In an escalation of the row, the Labour leader Alan Kelly has lodged a formal complaint with the Ceann Comhairle’s office about what he says is the failure of the Taoiseach and the Minister for Justice to answer Dáil questions about the affair. Mr Kelly cited 18 questions that he says have not been answered fully or at all and has asked the Ceann Comhairle to apply the standing orders of the Dáil which require questions be answered.

The Opposition on Tuesday withdrew from the Dáil’s business committee as part of the row over Ms McEntee making a statement and taking parliamentary questions.

Speaking on Wednesday, Mr Martin said their decision to do so over “the format of how questions are being asked is wholly disproportionate”.

The Taoiseach said he had spoken to the Ceann Comhairle who had received legal advice on “both the parameters and the nature of what can be asked”.

“Questions must be on process and not commentary or the suitability of candidates or criteria,” he said.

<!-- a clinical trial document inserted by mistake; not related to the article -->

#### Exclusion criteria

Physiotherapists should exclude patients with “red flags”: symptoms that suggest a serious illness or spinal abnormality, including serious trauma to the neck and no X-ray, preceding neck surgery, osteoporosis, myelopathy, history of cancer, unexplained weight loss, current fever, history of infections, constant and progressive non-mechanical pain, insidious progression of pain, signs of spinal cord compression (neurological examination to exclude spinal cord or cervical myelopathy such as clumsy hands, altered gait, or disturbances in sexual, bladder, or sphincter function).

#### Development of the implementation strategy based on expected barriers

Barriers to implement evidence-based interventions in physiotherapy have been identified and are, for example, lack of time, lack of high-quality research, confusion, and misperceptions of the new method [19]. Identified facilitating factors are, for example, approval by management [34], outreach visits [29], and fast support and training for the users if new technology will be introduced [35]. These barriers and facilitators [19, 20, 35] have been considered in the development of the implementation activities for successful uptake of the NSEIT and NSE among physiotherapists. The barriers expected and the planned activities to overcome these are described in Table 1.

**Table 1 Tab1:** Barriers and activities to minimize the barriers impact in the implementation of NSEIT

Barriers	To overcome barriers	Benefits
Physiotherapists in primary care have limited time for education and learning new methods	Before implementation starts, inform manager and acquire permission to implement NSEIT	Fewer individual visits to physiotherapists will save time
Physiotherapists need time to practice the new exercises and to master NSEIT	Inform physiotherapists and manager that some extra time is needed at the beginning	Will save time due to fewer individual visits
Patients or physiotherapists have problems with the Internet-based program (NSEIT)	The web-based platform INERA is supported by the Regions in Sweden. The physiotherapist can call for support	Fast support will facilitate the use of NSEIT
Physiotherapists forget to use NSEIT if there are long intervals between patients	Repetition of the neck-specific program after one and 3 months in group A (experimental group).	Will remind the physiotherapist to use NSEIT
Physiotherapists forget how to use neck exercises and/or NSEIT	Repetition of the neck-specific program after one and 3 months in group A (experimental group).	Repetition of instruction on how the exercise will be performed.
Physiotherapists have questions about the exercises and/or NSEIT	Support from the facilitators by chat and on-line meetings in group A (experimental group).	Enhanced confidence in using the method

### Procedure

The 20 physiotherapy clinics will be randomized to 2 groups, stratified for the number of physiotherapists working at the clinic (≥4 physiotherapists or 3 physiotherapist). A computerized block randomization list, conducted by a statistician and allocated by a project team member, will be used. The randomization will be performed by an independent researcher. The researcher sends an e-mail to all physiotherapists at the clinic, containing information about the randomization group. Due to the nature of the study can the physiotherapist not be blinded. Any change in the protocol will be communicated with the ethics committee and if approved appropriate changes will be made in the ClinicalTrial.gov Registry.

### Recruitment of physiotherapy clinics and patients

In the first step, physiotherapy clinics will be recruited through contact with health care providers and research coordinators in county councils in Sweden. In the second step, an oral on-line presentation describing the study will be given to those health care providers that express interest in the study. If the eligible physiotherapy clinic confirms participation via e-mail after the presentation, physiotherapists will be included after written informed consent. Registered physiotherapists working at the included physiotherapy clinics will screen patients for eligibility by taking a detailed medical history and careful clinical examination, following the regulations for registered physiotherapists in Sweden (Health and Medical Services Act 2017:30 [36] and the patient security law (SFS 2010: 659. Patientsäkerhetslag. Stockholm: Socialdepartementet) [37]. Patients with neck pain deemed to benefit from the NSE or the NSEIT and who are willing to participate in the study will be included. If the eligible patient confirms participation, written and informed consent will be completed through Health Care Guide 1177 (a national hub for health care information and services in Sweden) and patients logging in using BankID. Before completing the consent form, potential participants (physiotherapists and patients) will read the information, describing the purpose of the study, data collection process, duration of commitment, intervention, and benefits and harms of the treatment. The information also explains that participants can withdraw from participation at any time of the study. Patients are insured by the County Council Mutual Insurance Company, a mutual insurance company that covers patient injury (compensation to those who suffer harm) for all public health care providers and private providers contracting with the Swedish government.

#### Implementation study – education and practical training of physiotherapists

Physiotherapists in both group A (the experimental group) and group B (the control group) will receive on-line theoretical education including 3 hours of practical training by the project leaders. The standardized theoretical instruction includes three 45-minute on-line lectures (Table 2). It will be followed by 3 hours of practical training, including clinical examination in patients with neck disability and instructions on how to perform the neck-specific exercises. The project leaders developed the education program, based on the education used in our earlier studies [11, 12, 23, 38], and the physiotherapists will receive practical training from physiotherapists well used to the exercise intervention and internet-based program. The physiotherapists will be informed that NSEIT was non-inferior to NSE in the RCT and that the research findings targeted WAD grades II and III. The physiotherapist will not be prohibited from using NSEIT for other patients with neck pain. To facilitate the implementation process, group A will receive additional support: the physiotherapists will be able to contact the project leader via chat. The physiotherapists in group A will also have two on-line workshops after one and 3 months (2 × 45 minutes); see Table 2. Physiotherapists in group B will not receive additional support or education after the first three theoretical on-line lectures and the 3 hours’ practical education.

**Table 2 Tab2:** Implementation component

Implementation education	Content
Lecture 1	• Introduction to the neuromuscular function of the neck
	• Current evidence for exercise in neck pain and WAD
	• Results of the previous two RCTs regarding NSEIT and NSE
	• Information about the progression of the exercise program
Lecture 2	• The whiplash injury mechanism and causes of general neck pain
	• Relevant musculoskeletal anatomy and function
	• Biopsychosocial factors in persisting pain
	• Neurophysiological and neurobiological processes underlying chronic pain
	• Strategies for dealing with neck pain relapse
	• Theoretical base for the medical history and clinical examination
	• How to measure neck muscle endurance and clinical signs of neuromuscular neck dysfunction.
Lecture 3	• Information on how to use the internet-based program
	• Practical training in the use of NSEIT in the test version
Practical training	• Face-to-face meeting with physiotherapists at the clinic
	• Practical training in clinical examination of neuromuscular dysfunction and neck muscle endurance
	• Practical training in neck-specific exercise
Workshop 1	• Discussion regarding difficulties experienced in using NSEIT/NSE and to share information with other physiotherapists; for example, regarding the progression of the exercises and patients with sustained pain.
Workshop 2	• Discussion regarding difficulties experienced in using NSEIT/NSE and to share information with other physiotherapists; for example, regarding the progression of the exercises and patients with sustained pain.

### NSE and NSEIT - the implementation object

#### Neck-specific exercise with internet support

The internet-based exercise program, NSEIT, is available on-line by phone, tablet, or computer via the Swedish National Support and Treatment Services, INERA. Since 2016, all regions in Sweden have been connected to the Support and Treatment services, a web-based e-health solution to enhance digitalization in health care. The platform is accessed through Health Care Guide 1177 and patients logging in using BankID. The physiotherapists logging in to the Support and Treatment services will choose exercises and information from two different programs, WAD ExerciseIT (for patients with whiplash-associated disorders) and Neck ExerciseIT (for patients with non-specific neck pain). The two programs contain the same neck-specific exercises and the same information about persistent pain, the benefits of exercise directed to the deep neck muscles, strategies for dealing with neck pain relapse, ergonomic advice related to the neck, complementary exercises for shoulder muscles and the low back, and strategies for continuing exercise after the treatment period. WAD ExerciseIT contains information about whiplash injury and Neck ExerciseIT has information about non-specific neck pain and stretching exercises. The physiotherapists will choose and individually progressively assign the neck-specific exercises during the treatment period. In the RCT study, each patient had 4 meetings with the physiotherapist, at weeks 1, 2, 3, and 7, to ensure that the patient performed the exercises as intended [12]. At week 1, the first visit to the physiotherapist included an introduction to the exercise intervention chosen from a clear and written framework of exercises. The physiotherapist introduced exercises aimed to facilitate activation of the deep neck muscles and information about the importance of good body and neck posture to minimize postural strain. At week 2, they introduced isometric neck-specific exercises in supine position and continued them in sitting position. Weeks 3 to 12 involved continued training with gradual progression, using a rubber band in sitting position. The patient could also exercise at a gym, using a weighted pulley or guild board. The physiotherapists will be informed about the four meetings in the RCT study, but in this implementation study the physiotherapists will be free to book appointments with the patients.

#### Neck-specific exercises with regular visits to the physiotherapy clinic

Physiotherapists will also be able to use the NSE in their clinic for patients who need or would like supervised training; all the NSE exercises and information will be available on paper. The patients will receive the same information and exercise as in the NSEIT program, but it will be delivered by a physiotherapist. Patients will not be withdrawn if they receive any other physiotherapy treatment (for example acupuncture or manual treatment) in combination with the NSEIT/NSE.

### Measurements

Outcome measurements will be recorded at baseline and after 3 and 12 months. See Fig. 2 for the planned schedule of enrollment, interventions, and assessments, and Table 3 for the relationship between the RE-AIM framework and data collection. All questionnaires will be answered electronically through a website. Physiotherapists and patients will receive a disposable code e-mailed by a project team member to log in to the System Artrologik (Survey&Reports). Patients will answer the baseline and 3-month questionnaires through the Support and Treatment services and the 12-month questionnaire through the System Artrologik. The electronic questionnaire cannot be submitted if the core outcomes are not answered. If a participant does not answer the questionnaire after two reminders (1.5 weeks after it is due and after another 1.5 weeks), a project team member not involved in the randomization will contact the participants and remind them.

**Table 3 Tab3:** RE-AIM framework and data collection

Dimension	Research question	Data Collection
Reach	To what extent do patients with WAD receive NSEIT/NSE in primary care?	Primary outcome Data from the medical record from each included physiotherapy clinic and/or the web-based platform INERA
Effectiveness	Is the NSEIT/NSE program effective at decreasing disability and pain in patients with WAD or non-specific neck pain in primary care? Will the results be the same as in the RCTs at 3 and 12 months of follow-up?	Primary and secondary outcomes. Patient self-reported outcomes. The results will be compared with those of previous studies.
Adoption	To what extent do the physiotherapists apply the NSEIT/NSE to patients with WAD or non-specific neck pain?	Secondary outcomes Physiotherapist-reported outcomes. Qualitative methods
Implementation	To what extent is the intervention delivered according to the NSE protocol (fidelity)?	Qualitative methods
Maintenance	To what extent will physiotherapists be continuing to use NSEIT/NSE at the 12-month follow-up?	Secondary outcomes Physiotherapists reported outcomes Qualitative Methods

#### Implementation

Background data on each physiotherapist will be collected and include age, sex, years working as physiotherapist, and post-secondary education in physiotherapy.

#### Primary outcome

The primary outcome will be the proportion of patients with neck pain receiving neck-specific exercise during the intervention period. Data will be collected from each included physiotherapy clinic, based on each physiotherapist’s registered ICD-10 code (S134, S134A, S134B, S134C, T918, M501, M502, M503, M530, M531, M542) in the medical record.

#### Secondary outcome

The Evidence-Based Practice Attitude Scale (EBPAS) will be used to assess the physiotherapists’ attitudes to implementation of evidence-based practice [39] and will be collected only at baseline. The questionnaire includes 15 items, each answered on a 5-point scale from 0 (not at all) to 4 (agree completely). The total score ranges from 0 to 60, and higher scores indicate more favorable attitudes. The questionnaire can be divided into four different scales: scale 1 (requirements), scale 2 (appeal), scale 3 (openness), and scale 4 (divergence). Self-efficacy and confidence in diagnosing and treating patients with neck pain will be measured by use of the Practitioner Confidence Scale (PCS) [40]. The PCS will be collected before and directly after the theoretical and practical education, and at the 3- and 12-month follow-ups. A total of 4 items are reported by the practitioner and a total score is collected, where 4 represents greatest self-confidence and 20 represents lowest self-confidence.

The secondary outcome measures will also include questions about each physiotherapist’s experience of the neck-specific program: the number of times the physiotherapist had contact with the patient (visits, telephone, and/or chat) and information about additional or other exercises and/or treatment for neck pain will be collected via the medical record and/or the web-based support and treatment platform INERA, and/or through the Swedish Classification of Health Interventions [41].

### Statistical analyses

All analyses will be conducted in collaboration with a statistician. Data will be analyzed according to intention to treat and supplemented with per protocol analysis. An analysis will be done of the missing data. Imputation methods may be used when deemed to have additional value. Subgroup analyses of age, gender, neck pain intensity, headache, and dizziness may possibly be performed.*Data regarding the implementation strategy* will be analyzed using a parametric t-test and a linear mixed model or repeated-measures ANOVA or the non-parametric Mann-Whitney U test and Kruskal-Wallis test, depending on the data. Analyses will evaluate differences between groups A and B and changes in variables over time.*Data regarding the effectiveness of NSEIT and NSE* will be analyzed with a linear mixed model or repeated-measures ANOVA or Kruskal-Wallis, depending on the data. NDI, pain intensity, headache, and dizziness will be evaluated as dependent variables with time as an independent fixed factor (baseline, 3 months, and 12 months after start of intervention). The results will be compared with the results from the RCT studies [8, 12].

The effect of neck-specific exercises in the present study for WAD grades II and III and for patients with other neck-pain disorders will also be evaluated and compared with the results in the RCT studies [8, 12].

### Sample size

Mr Martin said his main aim “and responsibility is to maintain the separation of powers and also to maintain confidence in our judicial system”.

Ms McDonald referred to an appointment to the Circuit Court at the same time that Mr Justice Woulfe was selected for the Supreme Court.

She said the Tánaiste had confirmed that the person appointed previously worked as a solicitor with former minister for justice Charlie Flanagan in Co Laois. She asked how many applications there were for that position.

He said he did not go into the relationships of people to any former office holders or to TDs, if they are appointed to positions.

Mr Martin told her that “this appointment came through JAAB and was in accordance with the law and with the Constitution”.

Jack Horgan-Jones

Jack Horgan-Jones

Jack Horgan-Jones is a political reporter with The Irish Times

Marie O'Halloran

Marie O'Halloran

Marie O'Halloran is Parliamentary Correspondent of The Irish Times